The 2015-16 El Niño was one of the strongest climate events in recent history with extraordinary winter wave energy, a new study shows, though its impact on beaches was greater in California than in Oregon and Washington.
The reason, researchers say, is that the Pacific Northwest had experienced comparatively mild wave conditions in the years prior to the onset of the El Niño, while California was experiencing a severe drought and “sediment starvation.”
Results of the study are being published this week in Nature Communications.
“Rivers still supply the primary source of sand to California beaches, despite long-term reductions due to extensive dam construction,” said Patrick Barnard, a geologist with the U.S. Geological Survey and lead author on the study. “But as California was in the midst of a major drought, the resulting lower river flows equated to even less sand being carried to the coast to help sustain beaches.
“Therefore, many of the beaches in California were in a depleted state prior to the El Niño winters, and thereby were subjected to extreme and unprecedented landward erosion due to the highly energetic winter storm season of 2015-16.”
The West Coast, on average, experienced a “shoreline retreat” – or degree of beach erosion – that was 76 percent above normal and 27 percent higher than any other winter on record, eclipsing the El Niño events of 2009-10 and 1997-98. Coastal erosion was greatest in California, where 11 of the 18 beaches surveyed experienced historical levels of erosion.
Peter Ruggiero, an Oregon State University coastal hazards expert and co-author on the study, said Oregon and Washington were not affected to the same extent.
“You would have thought that there would be massive damage associated with erosion in Oregon and Washington with the strength of this El Niño,” said Ruggiero, a professor in OSU’s College of Earth, Ocean, and Atmospheric Sciences. “But the previous three years had mild winters and therefore the sand buildup was much higher than in California. It helped the Northwest offset the potential erosion from the El Niño.”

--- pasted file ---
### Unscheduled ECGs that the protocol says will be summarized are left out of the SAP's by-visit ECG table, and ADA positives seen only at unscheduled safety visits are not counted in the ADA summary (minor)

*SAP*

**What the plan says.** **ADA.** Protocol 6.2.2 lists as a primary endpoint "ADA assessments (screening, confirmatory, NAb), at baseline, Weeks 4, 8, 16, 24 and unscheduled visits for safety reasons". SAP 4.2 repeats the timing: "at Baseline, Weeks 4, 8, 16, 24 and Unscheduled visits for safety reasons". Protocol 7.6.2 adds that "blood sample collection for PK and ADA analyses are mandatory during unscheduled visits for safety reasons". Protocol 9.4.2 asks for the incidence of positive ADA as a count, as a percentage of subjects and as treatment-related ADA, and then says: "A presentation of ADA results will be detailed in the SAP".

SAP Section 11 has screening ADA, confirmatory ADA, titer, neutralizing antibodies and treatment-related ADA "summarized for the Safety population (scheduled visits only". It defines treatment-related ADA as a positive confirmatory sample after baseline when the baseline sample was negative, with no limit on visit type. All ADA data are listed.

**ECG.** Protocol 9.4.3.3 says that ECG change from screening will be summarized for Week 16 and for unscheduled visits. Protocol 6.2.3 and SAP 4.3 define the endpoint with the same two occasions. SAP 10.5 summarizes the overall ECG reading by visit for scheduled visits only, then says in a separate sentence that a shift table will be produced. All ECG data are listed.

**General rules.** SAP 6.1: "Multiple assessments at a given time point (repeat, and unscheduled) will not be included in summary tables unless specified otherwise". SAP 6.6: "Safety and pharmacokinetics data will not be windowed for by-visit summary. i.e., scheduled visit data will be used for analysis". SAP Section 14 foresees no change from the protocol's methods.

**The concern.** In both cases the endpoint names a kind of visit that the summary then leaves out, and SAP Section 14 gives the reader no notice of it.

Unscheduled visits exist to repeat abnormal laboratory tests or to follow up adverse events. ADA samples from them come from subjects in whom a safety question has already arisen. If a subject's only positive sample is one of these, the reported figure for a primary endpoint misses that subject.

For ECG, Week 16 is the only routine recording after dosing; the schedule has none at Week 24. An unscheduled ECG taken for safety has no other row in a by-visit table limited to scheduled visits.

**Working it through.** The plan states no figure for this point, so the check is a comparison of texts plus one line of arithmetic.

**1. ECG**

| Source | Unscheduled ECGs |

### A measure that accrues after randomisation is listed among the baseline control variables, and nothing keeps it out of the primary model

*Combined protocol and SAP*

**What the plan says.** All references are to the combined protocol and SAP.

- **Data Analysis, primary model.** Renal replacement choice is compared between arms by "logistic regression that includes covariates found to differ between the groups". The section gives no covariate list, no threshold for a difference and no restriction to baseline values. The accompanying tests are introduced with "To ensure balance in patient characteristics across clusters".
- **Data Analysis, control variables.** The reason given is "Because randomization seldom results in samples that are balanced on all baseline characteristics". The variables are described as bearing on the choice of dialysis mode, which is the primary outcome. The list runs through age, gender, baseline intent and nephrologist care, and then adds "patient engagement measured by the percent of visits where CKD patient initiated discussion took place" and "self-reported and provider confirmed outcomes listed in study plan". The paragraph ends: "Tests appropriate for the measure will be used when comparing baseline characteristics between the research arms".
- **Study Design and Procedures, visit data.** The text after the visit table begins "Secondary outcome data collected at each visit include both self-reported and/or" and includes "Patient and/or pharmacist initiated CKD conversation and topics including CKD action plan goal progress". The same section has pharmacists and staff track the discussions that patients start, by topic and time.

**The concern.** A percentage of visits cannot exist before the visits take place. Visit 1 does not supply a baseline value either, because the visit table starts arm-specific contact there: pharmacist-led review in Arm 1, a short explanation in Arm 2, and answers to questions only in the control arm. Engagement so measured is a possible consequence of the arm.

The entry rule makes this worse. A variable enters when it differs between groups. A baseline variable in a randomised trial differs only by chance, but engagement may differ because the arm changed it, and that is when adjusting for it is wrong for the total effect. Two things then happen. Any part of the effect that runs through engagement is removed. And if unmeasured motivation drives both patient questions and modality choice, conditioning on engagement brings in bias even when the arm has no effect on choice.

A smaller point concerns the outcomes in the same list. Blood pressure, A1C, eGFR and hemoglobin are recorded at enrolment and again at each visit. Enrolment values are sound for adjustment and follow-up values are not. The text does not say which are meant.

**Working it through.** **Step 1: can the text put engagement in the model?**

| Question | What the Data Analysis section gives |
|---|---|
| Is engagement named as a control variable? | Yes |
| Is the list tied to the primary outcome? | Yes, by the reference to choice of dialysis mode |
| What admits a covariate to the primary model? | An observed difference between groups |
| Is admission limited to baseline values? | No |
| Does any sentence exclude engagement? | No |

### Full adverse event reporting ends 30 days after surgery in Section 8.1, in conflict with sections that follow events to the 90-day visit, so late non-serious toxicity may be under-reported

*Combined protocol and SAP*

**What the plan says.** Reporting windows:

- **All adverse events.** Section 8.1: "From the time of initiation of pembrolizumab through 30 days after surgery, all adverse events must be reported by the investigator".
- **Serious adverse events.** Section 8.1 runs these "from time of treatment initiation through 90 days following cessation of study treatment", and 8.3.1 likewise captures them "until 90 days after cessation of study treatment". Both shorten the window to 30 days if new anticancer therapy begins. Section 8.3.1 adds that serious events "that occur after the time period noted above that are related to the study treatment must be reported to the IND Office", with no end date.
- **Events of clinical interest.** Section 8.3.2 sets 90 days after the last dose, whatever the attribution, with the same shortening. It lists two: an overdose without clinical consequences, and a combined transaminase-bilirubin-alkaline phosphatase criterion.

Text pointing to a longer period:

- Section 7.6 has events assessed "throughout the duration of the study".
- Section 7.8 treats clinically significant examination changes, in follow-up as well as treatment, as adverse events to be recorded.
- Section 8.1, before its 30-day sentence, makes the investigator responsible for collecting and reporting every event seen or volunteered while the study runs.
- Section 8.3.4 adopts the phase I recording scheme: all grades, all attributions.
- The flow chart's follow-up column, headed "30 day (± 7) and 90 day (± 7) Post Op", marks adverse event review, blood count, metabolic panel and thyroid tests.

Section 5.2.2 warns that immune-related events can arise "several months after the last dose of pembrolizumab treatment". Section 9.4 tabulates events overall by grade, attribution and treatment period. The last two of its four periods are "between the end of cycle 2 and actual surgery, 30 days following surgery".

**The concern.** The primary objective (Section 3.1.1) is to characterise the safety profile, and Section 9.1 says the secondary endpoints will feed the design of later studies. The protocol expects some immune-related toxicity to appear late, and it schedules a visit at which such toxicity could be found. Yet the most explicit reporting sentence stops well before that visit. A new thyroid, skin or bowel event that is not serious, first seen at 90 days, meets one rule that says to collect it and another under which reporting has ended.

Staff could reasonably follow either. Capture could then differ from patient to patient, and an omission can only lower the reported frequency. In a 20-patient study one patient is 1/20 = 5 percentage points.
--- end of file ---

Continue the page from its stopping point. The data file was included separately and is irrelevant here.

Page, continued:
Oregon and Washington also have broader beaches than in California, Ruggiero pointed out, which also eases the erosion of sand dunes and impacts to development.
The 2015-16 El Niño, in some ways, was stronger than the 1982-83 event, which caused an estimated $11.5 billion in damages, the researchers say in the study. Only a portion of the damage was directly related to coastal erosion, with damage to houses and roads, they note. Most of the impact was from related storms, flooding and other damage that occurred inland.
The Nature Communications study is important, the authors say, because it is one of the first attempts to document the oceanographic “forcing” directly related to beach impacts created by El Niño. The study documents the amount of power created by winter storm waves, using height and “period” – or the length of time between waves. It is the level of forcing, along with relative beach health, that dictates the amount of erosion that occurs and the associated impacts from that erosion.
“During an El Niño, the nearshore experiences higher water levels because of the storms and the fact that the water is warmer and expands,” Ruggiero said. “In Oregon, the water was about 15-17 centimeters (roughly 6-7 inches) higher than average, which led to higher storm tides.”
Although Northwest beaches were buffered from catastrophic damage, Ruggiero said, they did experience significant retreat. And it may take a while for the beaches to rebuild.
“We’re not completely recovered yet, and it may take years for some beaches to build back up,” he said. “After the 1997-98 El Niño, it took some beaches a decade to recover.”
Ruggiero, his students and colleagues have been monitoring Northwest beaches since 1997, and in 2015, they received a National Science Foundation rapid response grant to study the impact of El Niño on beaches. Ruggiero also receives support from the Northwest Association of Networked Ocean Observing Systems (NANOOS) and the U.S. Army Corps of Engineers for additional monitoring.
Source: Oregon State University